It’s Veterans Day, and we thought it would be appropriate to share with you this short story about a World War II pilot who gave his life in 1944. Although the story has a peaceful ending, it is symbolic of the need to always recognize individuals in a manner that ensures they don’t get “lost in the shuffle” of life moving on.
The Story of Billie Harris
“Everybody counts or nobody counts…this phrase was used by popular novelist Michael Connelly in “The Drop,” a novel featuring the work of fictional Los Angeles detective Heironymous (“Harry”) Bosch. While it served to explain the detective’s belief that all victims needed to be treated with the same priority, the phrase applies equally to everyday life, and especially to the manner in which government bureaucrats sometimes treat our citizens.
This is the story of Peggy Seale Harris, a quiet Texan, and the 62-year ordeal she suffered through after her husband gave his life for his country in World War II.
Peggy and Billie were married in September 1943, six weeks before Billie’s Fighter Squadron was dispatched to Southeast England to fly missions over Nazi-occupied Northern France. For the next nine months, he executed between 60 and 100 missions and earned two Air Medals with 11 oak leaf clusters as well as the Distinguished Flying Cross. By July of 1944, he had also earned the opportunity to come home to the United States, but fate intervened to prevent that.
Billie wrote to Peggy on July 8 telling her he was coming home as soon as he could arrange transport. As circumstance would have it, though, he was again pressed into duty on a mission that ended in tragedy when his plane crashed near the small French town of Les Ventes. Here’s where the frustrating tale of miscommunication began, leading Peggy to more than 60 years of anxiety as she sought the truth.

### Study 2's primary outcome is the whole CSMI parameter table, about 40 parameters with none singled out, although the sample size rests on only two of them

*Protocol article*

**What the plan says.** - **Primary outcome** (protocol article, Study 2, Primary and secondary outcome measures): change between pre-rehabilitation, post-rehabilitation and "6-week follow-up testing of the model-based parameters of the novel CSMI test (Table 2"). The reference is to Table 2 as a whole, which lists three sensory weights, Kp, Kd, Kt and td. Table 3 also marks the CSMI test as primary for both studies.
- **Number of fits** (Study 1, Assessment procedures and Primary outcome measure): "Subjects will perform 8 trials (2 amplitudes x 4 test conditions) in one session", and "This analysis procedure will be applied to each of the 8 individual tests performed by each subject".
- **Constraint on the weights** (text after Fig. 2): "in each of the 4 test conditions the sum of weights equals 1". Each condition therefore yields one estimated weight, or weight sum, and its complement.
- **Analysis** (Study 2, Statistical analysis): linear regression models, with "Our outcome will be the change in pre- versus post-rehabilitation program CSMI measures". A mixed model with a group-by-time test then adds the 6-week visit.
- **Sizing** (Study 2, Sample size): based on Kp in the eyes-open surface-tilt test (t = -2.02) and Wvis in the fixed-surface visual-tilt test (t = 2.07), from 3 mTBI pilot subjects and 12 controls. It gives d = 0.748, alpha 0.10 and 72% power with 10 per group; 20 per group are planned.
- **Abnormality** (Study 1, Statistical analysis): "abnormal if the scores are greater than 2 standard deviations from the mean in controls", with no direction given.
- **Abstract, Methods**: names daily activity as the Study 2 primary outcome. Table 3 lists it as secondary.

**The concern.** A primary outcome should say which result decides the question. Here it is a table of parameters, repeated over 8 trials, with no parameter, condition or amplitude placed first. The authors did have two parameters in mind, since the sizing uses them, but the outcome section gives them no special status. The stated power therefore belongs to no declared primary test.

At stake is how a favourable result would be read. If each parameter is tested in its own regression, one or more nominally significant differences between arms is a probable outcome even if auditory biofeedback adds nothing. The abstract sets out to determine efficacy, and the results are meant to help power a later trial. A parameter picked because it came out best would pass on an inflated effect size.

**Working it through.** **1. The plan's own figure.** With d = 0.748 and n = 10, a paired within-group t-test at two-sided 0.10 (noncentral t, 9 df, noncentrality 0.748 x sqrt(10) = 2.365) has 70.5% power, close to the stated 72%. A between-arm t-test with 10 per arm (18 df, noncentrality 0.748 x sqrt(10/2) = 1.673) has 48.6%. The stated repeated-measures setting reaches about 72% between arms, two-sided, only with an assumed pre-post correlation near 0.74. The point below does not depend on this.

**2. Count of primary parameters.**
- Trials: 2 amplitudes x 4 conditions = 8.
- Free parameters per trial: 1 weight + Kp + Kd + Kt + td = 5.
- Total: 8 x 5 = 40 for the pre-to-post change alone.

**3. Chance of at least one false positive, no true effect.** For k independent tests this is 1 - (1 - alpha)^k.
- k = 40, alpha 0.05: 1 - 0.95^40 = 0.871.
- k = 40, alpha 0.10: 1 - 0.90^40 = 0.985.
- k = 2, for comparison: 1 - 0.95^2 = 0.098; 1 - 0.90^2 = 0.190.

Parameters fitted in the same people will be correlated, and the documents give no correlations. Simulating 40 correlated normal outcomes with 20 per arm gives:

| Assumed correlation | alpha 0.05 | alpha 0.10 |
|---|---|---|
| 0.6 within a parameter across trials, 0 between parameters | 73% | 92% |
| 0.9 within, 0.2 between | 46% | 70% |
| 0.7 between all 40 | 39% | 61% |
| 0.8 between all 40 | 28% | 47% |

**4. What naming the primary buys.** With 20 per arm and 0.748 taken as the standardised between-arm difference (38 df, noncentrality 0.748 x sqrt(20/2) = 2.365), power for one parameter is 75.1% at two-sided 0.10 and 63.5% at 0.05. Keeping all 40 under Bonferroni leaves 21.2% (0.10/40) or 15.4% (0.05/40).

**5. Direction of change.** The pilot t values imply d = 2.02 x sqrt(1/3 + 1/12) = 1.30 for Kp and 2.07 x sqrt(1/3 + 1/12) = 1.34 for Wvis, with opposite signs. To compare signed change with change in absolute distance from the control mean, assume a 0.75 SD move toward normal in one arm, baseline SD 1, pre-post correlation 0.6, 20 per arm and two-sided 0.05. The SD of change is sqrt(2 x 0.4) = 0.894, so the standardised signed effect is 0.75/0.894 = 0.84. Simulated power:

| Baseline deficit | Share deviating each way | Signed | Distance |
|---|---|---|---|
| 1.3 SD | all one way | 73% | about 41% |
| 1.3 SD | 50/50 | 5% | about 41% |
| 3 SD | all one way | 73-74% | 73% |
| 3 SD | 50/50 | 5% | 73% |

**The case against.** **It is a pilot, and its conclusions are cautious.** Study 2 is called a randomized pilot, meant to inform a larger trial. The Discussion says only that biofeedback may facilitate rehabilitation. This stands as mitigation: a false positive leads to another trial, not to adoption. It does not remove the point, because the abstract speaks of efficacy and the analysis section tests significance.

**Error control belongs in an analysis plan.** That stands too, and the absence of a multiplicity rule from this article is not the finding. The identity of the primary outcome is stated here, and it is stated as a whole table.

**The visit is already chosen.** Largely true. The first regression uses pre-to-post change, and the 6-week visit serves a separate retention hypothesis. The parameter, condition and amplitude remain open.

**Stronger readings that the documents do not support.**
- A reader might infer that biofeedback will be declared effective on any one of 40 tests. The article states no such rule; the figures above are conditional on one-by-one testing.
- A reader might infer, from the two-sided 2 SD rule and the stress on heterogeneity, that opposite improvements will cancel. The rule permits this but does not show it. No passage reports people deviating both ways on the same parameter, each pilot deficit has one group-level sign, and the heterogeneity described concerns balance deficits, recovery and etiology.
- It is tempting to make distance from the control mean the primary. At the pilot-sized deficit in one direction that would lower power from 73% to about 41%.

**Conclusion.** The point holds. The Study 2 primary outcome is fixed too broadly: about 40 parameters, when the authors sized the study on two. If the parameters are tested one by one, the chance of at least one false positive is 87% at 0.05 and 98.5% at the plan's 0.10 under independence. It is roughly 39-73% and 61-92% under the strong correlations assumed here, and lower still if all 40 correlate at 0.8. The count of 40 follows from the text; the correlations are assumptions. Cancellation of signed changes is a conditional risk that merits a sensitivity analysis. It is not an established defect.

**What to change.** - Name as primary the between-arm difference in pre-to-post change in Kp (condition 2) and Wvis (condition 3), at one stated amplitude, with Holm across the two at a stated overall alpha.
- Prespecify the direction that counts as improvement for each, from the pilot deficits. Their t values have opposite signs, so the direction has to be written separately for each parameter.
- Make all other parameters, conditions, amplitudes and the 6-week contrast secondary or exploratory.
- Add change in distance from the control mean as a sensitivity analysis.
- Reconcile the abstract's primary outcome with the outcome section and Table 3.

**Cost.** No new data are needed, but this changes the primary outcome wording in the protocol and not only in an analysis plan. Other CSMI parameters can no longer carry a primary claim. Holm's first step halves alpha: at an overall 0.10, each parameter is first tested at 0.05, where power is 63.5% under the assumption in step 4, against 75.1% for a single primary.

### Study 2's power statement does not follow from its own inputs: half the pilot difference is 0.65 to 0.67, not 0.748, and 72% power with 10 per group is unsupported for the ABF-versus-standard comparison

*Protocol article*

First, she was told that he was missing in action, then she was told he was on leave and coming home, then she was told he was killed in action, then she was given conflicting accounts of where his remains were buried. Finally, she was told that there was uncertainty on exactly where Billie’s remains were.
In the face of incredible confusion, Peggy began an exhaustive search for answers, first contacting the American Red Cross, then the International Red Cross, and then her Congressional Representatives seeking their assistance in unraveling the mystery. Her search continued for decades, with repeated contacts to her Representatives, most recently in 2005.
She was assured by her Congressman that the National Archives still listed Billie as missing in action, when, in fact, Billie was listed as killed in action in the National Archives.
Despite this continuing miscommunication, she continued her search, now aided by Billie’s cousin Alton Harvey. Harvey began extensively researching Billie’s whereabouts, and his efforts paid off. After requesting Billie’s military records, he learned that there were some U.S. pilots buried in France, and that the files for these airmen had been released to the U.S. Department of the Army. Through these records, he finally tracked down Billie’s burial place, in the Normandy region of France, in Les Ventes.
Despite the frustrations and anxiety, Peggy is not resentful, only satisfied that the mystery is solved. She is further consoled by learning that Billie is considered a hero to the townspeople of Les Ventes, since accounts of the 1944 crash reveal that he valiantly controlled his crippled plane long enough to miss the village, avoiding further casualties on the ground.
And that is why—should you ever drive through the main road in Les Ventes—you will find it is named “Place Billie D. Harris,” a fitting tribute of the town’s esteem for a fallen hero.
Everybody counts or nobody counts…a credo worth remembering.